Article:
CHINA, 24th Januray 2018
While in Kutyun we made a plan for the rest of the way to Urumqi to avoid more police escorts and the freezing temperatures that these days drop down to -20C in the day and -30C at night. Basically the plan is to stay in foreigner approved hotels every night. Yesterday first step of it was executed, as we are now cosy in another hotel in Shihezi taking another rest day. And while this one does not have a complimentary breakfast buffet nor a name, only a horse logo and the word ‘hotel’, it has a TV with a good selection of old, familiar American movies in English. And while Chris watches Mrs Doubtfire I will try (and it is not so easy to ignore Robin Williams at his finest) to focus on writing you another blogpost about the last two days.
22nd January 2018: Day 17 – 0 kilometres
Obviously, there was no way we would be able to cycle on and out of Kuytun the next morning after our late evening dash the previous night. In fact we were only just able to get out of bed in time to make it to the breakfast buffet that was included at this rather fancy hotel. We had only had weird Chinese snacks and cookies (and that pot of instant noodles) all day yesterday and our bodies really needed some nutritional, wholemeal food to rebuild our energy reserves. So we were very pleased to find a buffet with lots of different, vegetarian salads and dishes full of fresh vegetables, tofu, eggs and bread. We sat down with 2-3 layers of food piled up on our plates and big smiles on our faces. They soon turned into red cheeks and wet eyes as we realised several of the dishes (that were now all mixed together) had quite a lot of chilli in them, and neither Chris nor I deal very well with this. It ended up being a bit of a struggle to get through our piles of food, but nevertheless we felt a bit energised in the end. They say chilli is good for you, right?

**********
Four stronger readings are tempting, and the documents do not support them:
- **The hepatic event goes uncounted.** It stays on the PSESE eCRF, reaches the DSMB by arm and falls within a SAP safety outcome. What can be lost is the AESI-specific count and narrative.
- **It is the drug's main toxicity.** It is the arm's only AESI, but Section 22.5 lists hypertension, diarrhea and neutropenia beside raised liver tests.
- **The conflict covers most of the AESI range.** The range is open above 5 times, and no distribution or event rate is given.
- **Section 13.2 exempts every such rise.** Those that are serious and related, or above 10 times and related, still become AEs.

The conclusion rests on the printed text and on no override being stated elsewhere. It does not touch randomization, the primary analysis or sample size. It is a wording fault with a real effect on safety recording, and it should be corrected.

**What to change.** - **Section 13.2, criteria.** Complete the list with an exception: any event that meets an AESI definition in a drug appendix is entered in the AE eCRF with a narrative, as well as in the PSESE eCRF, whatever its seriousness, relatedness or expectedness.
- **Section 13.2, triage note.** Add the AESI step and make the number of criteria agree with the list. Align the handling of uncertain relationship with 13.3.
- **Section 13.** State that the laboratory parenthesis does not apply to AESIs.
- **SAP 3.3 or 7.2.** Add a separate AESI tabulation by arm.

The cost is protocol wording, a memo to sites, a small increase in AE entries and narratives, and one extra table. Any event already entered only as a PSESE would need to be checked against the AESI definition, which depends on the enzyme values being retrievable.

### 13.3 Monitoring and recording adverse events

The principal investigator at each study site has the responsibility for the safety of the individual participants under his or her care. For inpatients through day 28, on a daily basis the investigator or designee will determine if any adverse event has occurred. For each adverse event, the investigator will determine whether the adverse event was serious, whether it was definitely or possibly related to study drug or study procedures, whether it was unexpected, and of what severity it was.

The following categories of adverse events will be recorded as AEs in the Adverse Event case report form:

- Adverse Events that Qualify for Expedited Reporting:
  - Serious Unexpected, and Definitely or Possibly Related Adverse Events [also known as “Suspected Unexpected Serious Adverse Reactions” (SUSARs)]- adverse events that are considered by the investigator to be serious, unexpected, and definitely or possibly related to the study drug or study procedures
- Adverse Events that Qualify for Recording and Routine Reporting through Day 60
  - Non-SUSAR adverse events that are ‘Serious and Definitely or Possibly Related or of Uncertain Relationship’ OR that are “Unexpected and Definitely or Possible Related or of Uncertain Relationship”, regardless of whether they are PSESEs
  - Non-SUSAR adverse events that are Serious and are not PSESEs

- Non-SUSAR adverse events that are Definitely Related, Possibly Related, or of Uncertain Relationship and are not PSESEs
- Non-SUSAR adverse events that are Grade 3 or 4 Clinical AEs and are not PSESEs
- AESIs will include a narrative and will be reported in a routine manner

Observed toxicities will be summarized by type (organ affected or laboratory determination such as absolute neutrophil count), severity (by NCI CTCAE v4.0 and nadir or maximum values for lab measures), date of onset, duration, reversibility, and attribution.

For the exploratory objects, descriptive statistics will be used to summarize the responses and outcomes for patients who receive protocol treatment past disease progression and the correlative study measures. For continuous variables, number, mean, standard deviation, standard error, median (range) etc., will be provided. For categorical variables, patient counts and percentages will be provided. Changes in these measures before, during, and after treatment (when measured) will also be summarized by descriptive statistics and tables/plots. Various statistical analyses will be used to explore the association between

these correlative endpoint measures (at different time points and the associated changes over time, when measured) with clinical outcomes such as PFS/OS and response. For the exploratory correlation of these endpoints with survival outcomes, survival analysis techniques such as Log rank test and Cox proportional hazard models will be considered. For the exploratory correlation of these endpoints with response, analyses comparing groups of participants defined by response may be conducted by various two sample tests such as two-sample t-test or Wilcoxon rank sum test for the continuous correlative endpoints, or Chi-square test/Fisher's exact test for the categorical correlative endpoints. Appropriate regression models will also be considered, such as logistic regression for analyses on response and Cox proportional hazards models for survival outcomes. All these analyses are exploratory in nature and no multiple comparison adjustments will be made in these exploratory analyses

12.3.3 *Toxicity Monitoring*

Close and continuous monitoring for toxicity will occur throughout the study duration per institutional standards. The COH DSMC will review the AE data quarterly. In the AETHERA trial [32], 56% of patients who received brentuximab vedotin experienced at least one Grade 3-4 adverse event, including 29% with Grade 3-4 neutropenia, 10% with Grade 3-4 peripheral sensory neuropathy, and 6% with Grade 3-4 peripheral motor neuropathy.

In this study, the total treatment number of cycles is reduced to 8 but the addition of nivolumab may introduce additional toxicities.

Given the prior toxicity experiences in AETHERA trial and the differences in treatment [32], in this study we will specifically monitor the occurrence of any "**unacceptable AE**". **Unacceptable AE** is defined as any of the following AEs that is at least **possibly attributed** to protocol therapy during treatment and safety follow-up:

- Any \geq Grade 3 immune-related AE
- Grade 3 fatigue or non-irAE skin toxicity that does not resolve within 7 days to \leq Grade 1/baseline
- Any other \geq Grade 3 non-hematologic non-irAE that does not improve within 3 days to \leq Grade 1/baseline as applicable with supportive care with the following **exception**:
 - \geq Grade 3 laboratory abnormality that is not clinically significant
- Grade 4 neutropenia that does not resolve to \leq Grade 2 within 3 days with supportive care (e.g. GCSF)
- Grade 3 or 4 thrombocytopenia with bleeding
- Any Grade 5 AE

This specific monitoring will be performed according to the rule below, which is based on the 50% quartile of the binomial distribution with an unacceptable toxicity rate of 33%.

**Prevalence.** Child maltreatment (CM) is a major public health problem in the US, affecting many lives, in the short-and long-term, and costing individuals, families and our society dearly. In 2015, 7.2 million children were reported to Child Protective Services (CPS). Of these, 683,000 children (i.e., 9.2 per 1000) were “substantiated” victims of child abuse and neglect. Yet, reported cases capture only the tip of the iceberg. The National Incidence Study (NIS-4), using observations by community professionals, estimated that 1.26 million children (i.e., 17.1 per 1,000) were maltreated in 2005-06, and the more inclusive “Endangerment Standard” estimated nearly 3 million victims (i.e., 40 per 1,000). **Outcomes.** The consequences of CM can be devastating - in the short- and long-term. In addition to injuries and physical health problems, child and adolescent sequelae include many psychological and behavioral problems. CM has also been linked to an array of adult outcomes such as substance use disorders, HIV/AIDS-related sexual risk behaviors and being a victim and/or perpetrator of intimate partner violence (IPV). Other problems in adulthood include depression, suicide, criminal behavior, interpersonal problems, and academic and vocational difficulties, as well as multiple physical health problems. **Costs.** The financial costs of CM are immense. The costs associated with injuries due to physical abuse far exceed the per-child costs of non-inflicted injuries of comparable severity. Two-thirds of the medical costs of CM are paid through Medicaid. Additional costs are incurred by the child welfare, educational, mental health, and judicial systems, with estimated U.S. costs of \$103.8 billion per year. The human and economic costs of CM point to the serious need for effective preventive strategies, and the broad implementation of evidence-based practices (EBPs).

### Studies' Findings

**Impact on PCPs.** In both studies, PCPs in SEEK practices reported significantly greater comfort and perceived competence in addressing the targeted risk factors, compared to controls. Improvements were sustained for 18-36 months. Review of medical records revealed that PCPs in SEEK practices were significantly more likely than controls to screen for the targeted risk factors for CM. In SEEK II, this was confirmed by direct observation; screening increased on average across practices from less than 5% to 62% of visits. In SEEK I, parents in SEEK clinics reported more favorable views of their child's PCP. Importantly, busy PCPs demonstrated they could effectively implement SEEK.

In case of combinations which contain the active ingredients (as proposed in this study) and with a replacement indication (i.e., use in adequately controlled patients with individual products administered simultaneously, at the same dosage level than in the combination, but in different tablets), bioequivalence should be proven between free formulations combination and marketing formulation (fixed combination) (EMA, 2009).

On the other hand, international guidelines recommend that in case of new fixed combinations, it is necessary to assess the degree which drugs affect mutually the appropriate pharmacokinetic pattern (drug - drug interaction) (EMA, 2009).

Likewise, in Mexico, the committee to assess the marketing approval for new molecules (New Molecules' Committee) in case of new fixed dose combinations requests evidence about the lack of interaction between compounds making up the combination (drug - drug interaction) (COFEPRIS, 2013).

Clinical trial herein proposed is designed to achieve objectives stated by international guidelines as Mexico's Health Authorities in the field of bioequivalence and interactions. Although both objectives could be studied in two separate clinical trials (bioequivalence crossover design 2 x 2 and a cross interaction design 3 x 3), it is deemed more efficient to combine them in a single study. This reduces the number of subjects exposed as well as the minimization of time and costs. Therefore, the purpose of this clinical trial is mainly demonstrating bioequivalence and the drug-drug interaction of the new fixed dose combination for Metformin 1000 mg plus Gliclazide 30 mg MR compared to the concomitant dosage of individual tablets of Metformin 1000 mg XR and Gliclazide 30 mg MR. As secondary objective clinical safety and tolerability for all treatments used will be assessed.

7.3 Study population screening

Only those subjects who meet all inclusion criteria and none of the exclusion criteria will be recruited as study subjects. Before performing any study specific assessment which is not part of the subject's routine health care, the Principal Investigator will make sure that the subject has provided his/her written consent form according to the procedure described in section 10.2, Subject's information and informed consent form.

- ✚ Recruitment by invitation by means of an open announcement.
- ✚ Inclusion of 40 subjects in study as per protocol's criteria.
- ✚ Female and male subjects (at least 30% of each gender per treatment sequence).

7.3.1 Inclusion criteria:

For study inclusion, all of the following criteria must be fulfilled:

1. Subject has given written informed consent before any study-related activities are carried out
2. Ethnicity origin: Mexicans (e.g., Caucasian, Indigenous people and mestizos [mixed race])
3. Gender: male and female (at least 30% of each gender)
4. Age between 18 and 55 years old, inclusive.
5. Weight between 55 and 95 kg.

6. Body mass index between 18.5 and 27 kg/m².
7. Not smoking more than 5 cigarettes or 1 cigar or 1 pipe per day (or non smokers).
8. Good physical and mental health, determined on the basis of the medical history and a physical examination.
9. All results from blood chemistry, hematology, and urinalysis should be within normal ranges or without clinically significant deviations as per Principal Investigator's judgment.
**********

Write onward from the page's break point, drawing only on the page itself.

The three days spent recovering my knees in Jinghe was all lost after our crazy night ride to Kuytun. They were now more stiff and aching than ever and I could not help getting frustrated and sad, thinking that cycling all the way across China within the limits of our visas was going to be impossible for me, or at least for my knees. It seemed to be due to overuse after our long break, probably in combination with the cold, and what I needed was proper rest and a good period of building up again, I thought. But with so much of China still laying ahead and the days of our visa ticking I couldn’t see any time for that and I didn’t really know what to do. Chris was great to me, trying to take my mind of it and assure me it was going to be okay one way or the other and he let me rest all day in the hotel, while he went all around town to get me some anti-inflammatory tablets and a lot of fruit and vegetables. The latter is something we could not bring with us on the road as it would freeze, so it was greatly appreciated now. And the tablets had a good effect, at least they would see me through to Urumqi.
Chris was back again, when there was a knock on the door. We had a clear suspicion who that would be and inevitably, two police officers stood outside. In an all friendly way they asked for our passports to photograph and for our further plans, and besides from that only asked us to be careful and have a safe journey. All this checking seemed to come out of a serious concern about our safety although we didn’t feel unsafe at all. With a bit of patience with the repeated passport checks and the communication difficulties (which were usually overcome by using Google translate) these police encounters were both bearable and interesting meetings with the Chinese and their system.